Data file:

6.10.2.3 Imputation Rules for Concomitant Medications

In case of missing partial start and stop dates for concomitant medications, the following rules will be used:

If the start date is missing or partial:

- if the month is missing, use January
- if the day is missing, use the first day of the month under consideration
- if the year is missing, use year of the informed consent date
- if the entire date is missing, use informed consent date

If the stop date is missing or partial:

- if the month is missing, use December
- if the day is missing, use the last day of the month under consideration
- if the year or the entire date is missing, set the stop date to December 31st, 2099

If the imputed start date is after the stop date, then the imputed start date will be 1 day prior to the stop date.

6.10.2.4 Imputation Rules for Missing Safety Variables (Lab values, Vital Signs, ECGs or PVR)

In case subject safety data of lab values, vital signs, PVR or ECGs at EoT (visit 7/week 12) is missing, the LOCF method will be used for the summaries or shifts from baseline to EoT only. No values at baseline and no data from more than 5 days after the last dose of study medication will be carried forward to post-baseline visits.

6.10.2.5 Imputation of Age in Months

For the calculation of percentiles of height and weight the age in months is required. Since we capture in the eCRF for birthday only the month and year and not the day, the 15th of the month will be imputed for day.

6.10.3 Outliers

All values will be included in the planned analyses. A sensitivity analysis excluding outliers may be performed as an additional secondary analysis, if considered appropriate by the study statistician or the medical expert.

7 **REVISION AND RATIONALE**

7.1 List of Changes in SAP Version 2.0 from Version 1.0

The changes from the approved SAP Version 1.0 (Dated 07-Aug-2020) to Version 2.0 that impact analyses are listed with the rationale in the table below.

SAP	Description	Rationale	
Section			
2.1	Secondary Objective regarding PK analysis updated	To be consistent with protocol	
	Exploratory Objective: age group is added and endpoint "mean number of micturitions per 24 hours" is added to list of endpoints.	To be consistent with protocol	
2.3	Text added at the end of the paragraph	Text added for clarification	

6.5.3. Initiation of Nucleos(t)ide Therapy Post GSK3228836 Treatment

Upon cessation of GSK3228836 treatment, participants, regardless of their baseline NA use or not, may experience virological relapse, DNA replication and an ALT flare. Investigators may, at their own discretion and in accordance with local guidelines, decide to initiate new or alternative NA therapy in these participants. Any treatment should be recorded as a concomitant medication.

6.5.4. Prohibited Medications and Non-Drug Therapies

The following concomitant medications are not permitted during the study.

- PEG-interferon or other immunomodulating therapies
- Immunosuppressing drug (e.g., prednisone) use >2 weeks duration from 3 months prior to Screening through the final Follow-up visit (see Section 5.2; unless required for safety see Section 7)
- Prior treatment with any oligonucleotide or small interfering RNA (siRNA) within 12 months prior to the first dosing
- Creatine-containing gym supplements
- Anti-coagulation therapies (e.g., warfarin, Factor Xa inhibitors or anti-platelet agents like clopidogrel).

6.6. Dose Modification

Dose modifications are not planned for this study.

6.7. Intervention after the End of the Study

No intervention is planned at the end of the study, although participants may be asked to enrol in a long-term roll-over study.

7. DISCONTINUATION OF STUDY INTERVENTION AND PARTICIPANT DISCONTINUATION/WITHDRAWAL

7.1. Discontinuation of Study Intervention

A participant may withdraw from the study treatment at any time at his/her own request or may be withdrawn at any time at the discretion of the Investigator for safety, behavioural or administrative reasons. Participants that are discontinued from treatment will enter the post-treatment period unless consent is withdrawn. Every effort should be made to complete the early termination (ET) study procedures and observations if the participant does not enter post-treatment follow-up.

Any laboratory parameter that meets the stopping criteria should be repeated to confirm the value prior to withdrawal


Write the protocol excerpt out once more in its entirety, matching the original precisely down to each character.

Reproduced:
6.10.2.3 Imputation Rules for Concomitant Medications

In case of missing partial start and stop dates for concomitant medications, the following rules will be used:

If the start date is missing or partial:

- if the month is missing, use January
- if the day is missing, use the first day of the month under consideration
- if the year is missing, use year of the informed consent date
- if the entire date is missing, use informed consent date

If the stop date is missing or partial:

- if the month is missing, use December
- if the day is missing, use the last day of the month under consideration
- if the year or the entire date is missing, set the stop date to December 31st, 2099

If the imputed start date is after the stop date, then the imputed start date will be 1 day prior to the stop date.

6.10.2.4 Imputation Rules for Missing Safety Variables (Lab values, Vital Signs, ECGs or PVR)

In case subject safety data of lab values, vital signs, PVR or ECGs at EoT (visit 7/week 12) is missing, the LOCF method will be used for the summaries or shifts from baseline to EoT only. No values at baseline and no data from more than 5 days after the last dose of study medication will be carried forward to post-baseline visits.

6.10.2.5 Imputation of Age in Months

For the calculation of percentiles of height and weight the age in months is required. Since we capture in the eCRF for birthday only the month and year and not the day, the 15th of the month will be imputed for day.

6.10.3 Outliers

All values will be included in the planned analyses. A sensitivity analysis excluding outliers may be performed as an additional secondary analysis, if considered appropriate by the study statistician or the medical expert.

7 **REVISION AND RATIONALE**

7.1 List of Changes in SAP Version 2.0 from Version 1.0

The changes from the approved SAP Version 1.0 (Dated 07-Aug-2020) to Version 2.0 that impact analyses are listed with the rationale in the table below.

SAP	Description	Rationale	
Section			
2.1	Secondary Objective regarding PK analysis updated	To be consistent with protocol	
	Exploratory Objective: age group is added and endpoint "mean number of micturitions per 24 hours" is added to list of endpoints.	To be consistent with protocol	
2.3	Text added at the end of the paragraph	Text added for clarification	

6.5.3. Initiation of Nucleos(t)ide Therapy Post GSK3228836 Treatment

Upon cessation of GSK3228836 treatment, participants, regardless of their baseline NA use or not, may experience virological relapse, DNA replication and an ALT flare. Investigators may, at their own discretion and in accordance with local guidelines, decide to initiate new or alternative NA therapy in these participants. Any treatment should be recorded as a concomitant medication.

6.5.4. Prohibited Medications and Non-Drug Therapies

The following concomitant medications are not permitted during the study.

- PEG-interferon or other immunomodulating therapies
- Immunosuppressing drug (e.g., prednisone) use >2 weeks duration from 3 months prior to Screening through the final Follow-up visit (see Section 5.2; unless required for safety see Section 7)
- Prior treatment with any oligonucleotide or small interfering RNA (siRNA) within 12 months prior to the first dosing
- Creatine-containing gym supplements
- Anti-coagulation therapies (e.g., warfarin, Factor Xa inhibitors or anti-platelet agents like clopidogrel).

6.6. Dose Modification

Dose modifications are not planned for this study.

6.7. Intervention after the End of the Study

No intervention is planned at the end of the study, although participants may be asked to enrol in a long-term roll-over study.

7. DISCONTINUATION OF STUDY INTERVENTION AND PARTICIPANT DISCONTINUATION/WITHDRAWAL

7.1. Discontinuation of Study Intervention

A participant may withdraw from the study treatment at any time at his/her own request or may be withdrawn at any time at the discretion of the Investigator for safety, behavioural or administrative reasons. Participants that are discontinued from treatment will enter the post-treatment period unless consent is withdrawn. Every effort should be made to complete the early termination (ET) study procedures and observations if the participant does not enter post-treatment follow-up.

Any laboratory parameter that meets the stopping criteria should be repeated to confirm the value prior to withdrawal